3) Why reverse the file and directory in your file entries? I'm guessing your hoping to either make the code simpler or perform better, but think it thru, might turn out to be just the opposite.
4) Is "8" supposed to be a single sector? Aren't you wasting like 500 bytes on having the sector info take up a whole sector? Note, it's not just the bytes on the disk, you need to read that whole sector to memory to be able to know where the actual file is, which means you're now wasting 500B of RAM as well, and ~60B cache when ever you access that sector to know where the file is. This can easily start to add up, though for a simple FS performance might not be that important.
5) Related to the above one, what if you have a large file, can you store all of its sector data in a single sector? How are you planing on storing that and what max size limit will it set to a single file?
6) You use "\0" between "File1" and "directory2", was it supposed to mean a "terminating zero"? If so, how do you know how many parts there are? For example if you dir1\dir2\dir3\file66, if each "\" is a null, how do you know how many parts there are? Or are you only going to support single directory depth? That is, no files in root, and all files always either 1 or more directories deep, and no files in any of the other directory depths either.. which doesn't seem like a good idea.
7) You've also placed a 512B limit on "full" file names (including path), while legacy FS's have those as well you probably shouldn't try to repeat their mistakes intentionally =)

Using just as simple but slightly re-ordered version of yours:
(start of partition)
1. directory2\File1\0 (max filename length is 512 - directory length chars)
2. 5-6,8\0 (from sector 5 to 6 and sector 8)
3. directory1\File2\0
4. 7\0 (sector 7)

5. This is a long text file that should continue for 512 bytes... (File1)
6. ...And it continues on to sector 6... (File1)
7. Here is another file.\0 (File2)
8. ... but wait! there's more!\0 (File1)
9. (any number of unused sectors between last file data and end of partition)
(end of partition)
NOTE: I created that with a quick copy/paste and edit, might have some simple mistakes in it..

Comparing mine and yours, which is better and why? What benefit does yours have over this one? I think this is conceptually easier (for humans) to read and understand.

There are several improvements that can be made though they add minor complexity (though so minor that I can't see a reason not to do them, then there's even better improvements but those add more complexity which probably isn't minor). I would also think about storing other meta data besides name and path:
- Size. If you have a 100MiB file you have to read every sector of that file to reach the final terminating zero to know size of file. Note, this is why C strings are stupid and C++ std::string stores its size.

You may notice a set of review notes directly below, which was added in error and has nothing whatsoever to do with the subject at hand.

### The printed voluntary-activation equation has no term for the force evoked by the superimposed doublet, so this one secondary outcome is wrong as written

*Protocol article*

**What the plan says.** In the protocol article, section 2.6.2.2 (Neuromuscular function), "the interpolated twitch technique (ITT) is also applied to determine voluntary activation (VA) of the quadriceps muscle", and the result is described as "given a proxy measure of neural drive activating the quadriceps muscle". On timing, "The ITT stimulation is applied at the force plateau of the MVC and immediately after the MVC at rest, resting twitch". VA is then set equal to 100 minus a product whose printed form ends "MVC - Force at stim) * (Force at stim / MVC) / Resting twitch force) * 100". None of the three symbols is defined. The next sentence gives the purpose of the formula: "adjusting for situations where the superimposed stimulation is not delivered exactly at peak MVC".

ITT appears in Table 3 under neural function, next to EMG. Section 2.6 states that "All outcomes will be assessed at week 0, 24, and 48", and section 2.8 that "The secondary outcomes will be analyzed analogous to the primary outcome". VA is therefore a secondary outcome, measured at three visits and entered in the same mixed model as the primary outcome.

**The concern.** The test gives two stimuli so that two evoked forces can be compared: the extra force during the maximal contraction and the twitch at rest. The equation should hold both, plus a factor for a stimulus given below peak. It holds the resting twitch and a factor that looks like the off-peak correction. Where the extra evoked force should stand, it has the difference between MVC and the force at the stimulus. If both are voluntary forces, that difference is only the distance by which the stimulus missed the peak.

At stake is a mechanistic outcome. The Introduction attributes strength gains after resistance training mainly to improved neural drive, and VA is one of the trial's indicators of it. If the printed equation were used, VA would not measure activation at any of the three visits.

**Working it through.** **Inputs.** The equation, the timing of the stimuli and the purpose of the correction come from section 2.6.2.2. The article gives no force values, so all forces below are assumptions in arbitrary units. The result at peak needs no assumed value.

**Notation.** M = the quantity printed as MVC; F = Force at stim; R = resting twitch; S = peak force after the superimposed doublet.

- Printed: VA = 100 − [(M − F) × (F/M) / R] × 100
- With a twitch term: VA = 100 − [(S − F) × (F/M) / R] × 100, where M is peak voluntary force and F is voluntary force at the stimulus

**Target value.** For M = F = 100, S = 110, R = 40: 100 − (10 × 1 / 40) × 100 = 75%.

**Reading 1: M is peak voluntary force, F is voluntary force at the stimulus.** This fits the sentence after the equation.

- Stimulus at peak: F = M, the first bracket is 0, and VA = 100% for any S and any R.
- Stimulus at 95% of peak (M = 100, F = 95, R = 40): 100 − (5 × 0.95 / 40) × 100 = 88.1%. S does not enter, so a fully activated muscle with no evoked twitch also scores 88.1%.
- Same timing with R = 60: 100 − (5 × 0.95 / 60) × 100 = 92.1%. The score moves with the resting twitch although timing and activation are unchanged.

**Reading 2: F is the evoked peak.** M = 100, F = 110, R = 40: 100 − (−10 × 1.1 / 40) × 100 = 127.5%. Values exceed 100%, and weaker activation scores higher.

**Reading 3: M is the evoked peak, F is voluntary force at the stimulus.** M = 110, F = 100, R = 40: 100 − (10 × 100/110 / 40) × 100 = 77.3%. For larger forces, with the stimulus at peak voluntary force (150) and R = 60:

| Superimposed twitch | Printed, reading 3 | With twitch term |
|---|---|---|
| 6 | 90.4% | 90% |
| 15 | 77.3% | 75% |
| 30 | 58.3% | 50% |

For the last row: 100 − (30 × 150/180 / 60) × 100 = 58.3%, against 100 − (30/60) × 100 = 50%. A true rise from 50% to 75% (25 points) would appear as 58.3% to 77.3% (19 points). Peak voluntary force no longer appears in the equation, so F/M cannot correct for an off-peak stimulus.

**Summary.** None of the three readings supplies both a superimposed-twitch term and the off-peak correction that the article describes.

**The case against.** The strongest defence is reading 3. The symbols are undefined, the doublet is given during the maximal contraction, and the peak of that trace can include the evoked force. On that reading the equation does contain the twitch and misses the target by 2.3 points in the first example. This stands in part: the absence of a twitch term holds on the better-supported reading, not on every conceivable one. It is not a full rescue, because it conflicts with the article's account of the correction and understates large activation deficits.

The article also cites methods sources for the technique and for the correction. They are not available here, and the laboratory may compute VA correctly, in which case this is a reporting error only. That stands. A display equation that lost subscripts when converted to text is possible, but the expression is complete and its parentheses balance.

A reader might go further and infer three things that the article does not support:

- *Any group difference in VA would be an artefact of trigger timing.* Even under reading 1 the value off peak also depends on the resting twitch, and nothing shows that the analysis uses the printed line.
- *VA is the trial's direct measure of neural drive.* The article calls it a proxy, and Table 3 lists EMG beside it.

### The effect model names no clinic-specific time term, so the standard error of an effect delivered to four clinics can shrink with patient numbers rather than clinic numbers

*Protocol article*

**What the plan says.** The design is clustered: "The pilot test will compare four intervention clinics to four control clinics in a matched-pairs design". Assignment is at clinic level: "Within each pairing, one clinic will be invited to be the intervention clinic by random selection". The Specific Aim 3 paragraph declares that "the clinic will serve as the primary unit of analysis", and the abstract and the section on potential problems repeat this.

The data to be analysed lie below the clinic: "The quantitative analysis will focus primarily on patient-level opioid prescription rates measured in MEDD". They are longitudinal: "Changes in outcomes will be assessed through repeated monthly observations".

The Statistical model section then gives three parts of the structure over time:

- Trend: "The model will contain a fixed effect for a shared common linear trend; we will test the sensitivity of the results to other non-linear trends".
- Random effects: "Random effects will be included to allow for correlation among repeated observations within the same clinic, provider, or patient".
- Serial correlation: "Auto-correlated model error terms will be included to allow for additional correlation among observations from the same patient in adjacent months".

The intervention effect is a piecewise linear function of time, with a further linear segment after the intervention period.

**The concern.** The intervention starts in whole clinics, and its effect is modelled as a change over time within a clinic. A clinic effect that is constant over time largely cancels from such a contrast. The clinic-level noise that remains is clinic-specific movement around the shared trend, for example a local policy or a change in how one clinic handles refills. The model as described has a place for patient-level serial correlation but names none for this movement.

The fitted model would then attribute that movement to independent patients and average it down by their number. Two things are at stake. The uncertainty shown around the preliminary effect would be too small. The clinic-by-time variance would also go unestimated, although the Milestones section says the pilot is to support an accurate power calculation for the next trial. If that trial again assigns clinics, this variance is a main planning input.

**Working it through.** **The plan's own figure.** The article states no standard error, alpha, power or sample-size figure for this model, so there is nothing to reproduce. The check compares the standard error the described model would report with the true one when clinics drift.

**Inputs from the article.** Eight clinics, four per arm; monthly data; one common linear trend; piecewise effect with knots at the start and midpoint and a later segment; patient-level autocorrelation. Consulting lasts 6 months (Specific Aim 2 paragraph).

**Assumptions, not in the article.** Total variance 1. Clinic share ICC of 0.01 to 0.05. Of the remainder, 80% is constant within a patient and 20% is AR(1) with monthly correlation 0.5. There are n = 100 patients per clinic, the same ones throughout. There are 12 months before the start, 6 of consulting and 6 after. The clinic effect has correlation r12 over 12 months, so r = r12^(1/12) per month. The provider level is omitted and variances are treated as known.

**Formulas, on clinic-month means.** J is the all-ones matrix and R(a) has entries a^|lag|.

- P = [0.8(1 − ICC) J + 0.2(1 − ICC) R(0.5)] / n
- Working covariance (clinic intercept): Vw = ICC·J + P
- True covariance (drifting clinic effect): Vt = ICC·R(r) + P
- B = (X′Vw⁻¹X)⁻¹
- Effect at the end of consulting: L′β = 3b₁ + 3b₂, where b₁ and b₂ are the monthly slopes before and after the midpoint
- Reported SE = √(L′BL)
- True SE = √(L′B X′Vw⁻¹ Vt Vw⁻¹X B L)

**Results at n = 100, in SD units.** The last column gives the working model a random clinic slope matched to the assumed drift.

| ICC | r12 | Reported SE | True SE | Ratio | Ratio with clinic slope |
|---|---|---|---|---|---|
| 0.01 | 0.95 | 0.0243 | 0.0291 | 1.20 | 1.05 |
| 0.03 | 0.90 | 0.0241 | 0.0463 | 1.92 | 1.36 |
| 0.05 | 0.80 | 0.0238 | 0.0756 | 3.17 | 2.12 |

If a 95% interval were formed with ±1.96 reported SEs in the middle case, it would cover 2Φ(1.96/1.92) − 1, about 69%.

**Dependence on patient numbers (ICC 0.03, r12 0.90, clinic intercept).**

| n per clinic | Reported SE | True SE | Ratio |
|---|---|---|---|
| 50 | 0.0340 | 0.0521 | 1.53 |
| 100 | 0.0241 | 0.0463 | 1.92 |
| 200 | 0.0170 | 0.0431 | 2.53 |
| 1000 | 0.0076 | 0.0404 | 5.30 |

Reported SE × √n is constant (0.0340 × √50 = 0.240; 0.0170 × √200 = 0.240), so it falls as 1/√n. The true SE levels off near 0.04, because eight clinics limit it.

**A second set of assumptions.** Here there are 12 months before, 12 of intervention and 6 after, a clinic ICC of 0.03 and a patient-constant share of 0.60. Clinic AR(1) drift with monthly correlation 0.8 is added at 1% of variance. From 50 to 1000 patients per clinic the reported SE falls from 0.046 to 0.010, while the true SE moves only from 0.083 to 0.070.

- I would store paths separately so that finding files is easier (you don't have to scan every filename entry, just the root level directory and then follow from there, this reduces the search space hugely in normal cases.

I had other things as well, but don't have the time to go into those now.. note these basic things are what pretty much every FS does, though they might do the slightly differently due to their "lower" level "nature" but the principals are largely the same.


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 Post subject: Re: Is this the correct implementation of a file system?
PostPosted: Thu May 04, 2017 6:30 am 
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Look at this link for a book well worth reading by anyone designing a file system.

http://www.nobius.org/~dbg/


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 Post subject: Re: Is this the correct implementation of a file system?
PostPosted: Sun May 07, 2017 6:11 pm 
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Ok thanks!
I have indeed probably overlooked a lot of things. I think I'll put it off for now.

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 Post subject: Re: Is this the correct implementation of a file system?
PostPosted: Mon May 08, 2017 5:56 pm 
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i have 256 byte seector size
the first byte indicates if the block is free, it is a file, or a directory name
if file, last two 8 byte is the previous-next block pointer.
if directory or file name, the last two byte is the internal directory structure pointer - next file system entry pointer

area loss is 7% + 256 byte for every file

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 Post subject: Re: Is this the correct implementation of a file system?
PostPosted: Mon May 08, 2017 6:40 pm 
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Geri wrote:
i have 256 byte seector size
the first byte indicates if the block is free, it is a file, or a directory name
if file, last two 8 byte is the previous-next block pointer.
if directory or file name, the last two byte is the internal directory structure pointer - next file system entry pointer

area loss is 7% + 256 byte for every file


Given that it is a virtual system definition (even for a hardware implementation, there would needed to be a translation between the high-level specification and the actual drives), why would the Dawn spec define something like that at all?